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Prudence Bushnell, Former US Deputy Assistant Secretary of State for African Affairs

Ambassador Prudence Bushnell was deputy assistant secretary of state for African affairs at the US State Department during the Rwandan genocide and was responsible for the day-to-day handling of the crisis. She has also served as the ambassador to the Republic of Kenya (1996–99) and Guatemala (1999–2002).

In this video, she reflects on her experiences when she was tasked with calling Colonel Theoneste Bagosora, one of the lead genocidaires, to tell him to stop the killing of civilians in Rwanda. 


Michael Dobbs: Okay, well tell us about some of those telephone calls. I mean you called Bagosora, you called the chief of staff of the Rwandan army, you called Kagame, the head of the RPF. I mean describe the telephone call to Bagosora for example. This is on April the 29th: “DAS Bushnell tells Colonel Bagosora to stop the killing.”

Bushnell: I know, that’s the thing. I mean “Hi, hallo, bonjour, comment ça va?...”

Dobbs: How did you get his number, by the way? How did you call him, typically, what were the logistics of it?

Bushnell: The...I would call him from the kitchen, I had a wall phone in the kitchen of our home in Reston, Virginia. I got the number from either David Rawson or Bob Flaten, but the embassy people had his number. [Makes clicking noises as if using a telephone.] I would punch it in. And it got to the point after a few calls that his secretary recognized my voice.

Dobbs: This is in the middle of the night?

Bushnell: Washington time. So I would get up at two in the morning because it was eight o’clock, right. I did it because I wanted to get him “before his day got on,” as awful as that sounded. And his ADC would get on the phone, “Ah, bonjour madame! Comment ça va?” I mean, oh God, “Fine! ça va. Now, may I please speak to your Colonel." And they probably...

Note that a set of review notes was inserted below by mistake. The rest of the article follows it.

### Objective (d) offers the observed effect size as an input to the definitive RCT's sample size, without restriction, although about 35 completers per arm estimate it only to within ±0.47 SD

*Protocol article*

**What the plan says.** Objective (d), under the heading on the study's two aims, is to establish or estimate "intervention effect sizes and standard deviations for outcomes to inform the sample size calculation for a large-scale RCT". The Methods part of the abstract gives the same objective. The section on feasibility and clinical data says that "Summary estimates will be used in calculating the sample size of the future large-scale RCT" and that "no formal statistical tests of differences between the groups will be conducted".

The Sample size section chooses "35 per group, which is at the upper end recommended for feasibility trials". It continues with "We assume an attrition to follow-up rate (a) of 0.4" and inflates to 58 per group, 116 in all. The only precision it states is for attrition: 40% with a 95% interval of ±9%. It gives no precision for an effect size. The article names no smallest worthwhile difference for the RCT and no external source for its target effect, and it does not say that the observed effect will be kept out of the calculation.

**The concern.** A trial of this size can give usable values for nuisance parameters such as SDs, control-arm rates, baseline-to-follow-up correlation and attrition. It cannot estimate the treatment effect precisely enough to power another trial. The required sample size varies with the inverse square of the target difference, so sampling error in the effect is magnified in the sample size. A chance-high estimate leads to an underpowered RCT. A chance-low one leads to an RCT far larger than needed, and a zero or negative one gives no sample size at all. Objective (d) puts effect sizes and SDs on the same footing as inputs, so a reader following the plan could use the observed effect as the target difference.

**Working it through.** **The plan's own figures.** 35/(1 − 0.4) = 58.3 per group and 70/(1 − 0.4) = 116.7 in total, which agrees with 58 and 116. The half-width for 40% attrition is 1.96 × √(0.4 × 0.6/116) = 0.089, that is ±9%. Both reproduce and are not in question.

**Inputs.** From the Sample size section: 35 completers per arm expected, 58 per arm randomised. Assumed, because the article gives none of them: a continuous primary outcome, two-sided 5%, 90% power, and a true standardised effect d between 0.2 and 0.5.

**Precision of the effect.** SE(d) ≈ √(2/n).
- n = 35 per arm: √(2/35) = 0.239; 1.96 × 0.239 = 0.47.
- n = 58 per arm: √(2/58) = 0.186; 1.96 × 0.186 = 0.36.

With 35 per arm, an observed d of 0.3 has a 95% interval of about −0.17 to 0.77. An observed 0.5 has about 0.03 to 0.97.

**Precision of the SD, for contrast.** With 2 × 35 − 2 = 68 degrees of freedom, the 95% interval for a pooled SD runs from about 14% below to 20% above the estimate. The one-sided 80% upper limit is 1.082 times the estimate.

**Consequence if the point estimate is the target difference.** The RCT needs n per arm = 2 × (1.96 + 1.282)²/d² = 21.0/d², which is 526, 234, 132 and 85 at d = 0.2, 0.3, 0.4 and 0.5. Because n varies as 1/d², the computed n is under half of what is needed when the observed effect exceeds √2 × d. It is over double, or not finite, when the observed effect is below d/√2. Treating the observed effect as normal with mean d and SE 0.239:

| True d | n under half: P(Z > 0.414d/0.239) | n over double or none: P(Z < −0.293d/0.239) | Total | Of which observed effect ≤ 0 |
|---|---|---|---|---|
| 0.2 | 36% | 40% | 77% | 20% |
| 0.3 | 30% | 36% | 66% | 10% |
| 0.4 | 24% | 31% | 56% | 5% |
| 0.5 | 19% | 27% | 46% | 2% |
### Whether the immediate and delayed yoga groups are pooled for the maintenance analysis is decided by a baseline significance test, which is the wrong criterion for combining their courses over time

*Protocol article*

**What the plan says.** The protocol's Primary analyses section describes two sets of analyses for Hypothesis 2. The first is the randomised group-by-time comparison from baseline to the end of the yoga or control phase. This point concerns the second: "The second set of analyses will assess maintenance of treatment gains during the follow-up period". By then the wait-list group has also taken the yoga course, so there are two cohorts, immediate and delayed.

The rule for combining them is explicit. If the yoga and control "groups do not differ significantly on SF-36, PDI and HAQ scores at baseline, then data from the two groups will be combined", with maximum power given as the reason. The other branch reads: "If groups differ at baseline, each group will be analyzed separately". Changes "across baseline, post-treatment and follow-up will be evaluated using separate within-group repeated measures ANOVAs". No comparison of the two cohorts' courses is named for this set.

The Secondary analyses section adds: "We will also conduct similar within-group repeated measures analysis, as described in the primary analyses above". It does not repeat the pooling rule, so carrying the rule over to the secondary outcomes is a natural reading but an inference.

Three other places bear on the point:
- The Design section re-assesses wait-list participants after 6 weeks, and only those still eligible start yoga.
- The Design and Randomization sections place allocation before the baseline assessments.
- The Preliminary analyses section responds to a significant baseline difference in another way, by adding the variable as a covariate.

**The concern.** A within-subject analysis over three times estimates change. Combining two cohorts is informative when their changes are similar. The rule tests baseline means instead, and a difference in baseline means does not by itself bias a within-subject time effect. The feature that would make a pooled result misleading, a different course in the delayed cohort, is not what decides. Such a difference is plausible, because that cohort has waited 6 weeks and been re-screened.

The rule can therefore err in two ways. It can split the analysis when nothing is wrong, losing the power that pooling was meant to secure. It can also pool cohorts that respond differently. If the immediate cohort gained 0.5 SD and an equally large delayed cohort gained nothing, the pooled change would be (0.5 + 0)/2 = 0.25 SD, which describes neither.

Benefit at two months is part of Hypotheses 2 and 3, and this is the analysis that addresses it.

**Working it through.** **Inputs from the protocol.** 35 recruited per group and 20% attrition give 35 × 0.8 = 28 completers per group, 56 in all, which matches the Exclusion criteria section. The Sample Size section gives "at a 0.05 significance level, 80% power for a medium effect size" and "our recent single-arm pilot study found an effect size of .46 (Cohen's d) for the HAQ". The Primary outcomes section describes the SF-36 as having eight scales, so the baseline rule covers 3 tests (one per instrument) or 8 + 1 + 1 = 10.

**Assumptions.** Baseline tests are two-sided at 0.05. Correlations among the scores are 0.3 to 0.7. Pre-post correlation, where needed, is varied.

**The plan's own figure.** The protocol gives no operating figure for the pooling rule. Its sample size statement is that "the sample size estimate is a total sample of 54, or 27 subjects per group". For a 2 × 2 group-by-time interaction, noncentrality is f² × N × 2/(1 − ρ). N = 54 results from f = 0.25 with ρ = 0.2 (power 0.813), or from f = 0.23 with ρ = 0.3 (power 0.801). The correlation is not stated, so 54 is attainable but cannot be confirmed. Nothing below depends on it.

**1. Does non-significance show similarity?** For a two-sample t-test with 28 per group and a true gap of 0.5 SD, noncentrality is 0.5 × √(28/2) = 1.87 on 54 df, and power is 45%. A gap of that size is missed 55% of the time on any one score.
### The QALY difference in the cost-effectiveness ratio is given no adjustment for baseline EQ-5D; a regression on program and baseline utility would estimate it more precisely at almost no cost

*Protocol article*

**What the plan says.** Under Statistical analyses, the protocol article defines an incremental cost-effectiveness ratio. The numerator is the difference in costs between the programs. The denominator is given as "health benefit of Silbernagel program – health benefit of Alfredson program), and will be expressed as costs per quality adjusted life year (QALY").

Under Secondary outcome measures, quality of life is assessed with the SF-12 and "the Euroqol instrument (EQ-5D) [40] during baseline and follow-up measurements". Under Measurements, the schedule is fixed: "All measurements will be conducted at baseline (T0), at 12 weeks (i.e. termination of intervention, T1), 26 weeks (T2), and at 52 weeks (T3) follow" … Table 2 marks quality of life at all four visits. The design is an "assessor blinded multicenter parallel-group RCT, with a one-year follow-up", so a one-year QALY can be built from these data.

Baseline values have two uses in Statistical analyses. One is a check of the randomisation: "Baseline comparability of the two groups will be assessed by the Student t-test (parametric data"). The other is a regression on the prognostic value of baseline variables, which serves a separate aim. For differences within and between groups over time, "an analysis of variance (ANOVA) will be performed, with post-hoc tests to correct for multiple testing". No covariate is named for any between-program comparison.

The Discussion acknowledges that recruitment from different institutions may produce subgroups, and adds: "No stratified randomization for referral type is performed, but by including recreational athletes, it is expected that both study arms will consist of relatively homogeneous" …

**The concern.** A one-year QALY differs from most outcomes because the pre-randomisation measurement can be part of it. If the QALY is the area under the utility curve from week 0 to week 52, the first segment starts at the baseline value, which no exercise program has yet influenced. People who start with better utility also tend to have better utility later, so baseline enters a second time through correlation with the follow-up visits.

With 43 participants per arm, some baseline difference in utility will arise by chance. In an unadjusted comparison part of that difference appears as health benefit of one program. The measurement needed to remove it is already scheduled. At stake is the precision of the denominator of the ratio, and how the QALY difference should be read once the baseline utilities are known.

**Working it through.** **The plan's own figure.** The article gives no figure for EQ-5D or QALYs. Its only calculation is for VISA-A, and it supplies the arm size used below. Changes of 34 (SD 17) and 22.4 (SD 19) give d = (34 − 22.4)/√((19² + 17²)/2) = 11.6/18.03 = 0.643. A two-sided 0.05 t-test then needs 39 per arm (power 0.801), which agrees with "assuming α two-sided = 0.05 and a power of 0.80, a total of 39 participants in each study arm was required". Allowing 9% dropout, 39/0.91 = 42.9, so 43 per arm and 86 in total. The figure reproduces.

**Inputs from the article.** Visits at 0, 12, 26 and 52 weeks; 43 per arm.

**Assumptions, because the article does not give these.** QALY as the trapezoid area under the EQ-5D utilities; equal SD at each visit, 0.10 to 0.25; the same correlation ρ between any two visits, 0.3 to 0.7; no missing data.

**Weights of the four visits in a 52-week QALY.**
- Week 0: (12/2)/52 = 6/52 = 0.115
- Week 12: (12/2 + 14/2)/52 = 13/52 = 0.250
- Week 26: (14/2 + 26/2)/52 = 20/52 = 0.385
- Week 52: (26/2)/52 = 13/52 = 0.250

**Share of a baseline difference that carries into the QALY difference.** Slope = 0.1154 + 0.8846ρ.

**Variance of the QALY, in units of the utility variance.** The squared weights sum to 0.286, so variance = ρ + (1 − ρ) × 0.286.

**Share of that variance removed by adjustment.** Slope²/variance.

Dobbs: Had you met him before?

Bushnell: No. I still have not met him.

Dobbs: But did he know who you were?

Bushnell: No, some crazy lady. I know that’s pretty much what General Dallaire thought. “Who is this crazy woman who keeps calling?” Um, can I take a step back and explain why I was calling?

Dobbs: Yes…

Bushnell: Alright, this goes back to when I was in Kigali in March of ‘94, two weeks before the plane went down. I went from Rwanda to Burundi. In Burundi, the violence had started up again and people in Bujumbura were being killed. The strategy that the embassy came up with was to have me go on TV and radio and tell the Burundian military and government to stop killing people, because they don’t kill when foreigners are in town. It worked.

I have to tell you it was one of the most extraordinary experiences of my life, to go on radio and say “Stop killing” and the next day have people come up to me and say, “Oh my God, were you the woman who said stop killing? Because it worked!” So the strategy that I was using was: Shine the spotlight. Maybe if we shine the spotlight, since we can't do anything else, it will cause people to take pause before they go off and slaughter another human being. It then moved from not just the spotlight but “naming and shaming.” And it was in the context of calling somebody directly to say, “I know what you’re doing. Don’t think we don’t know and don’t think we don’t know what your name is and we want you to stop,” as a political strategy. And that is what I would do. And on one conversation we had, the most ridiculous, was when I said, “Stop the killing…”

Dobbs: And who are you talking to…?

Bushnell: This is to Bagosora, in the middle of the night. “Stop the killing.” [Bagosora responded,] “Oh oui madame, you don’t understand, there is a civil war going on here, and we do not have the forces to stop the spontaneous uprising of the people,” was how he called it. “Well, at least stop the hate radio.” [Bagosora responded,] “Oh oui madame, we are a democracy, we believe in freedom of the press.” That is how ridiculous, or bizarre, our conversations were. I will say, I also, just let me finish, in that conversation, I advised Bagosora that we would hold him personally accountable for what was happening, and that the president knew about it. A couple years after the genocide…

Dobbs: How did he react to that?

Bushnell: He said, “How nice of the president to be thinking of me,” was his…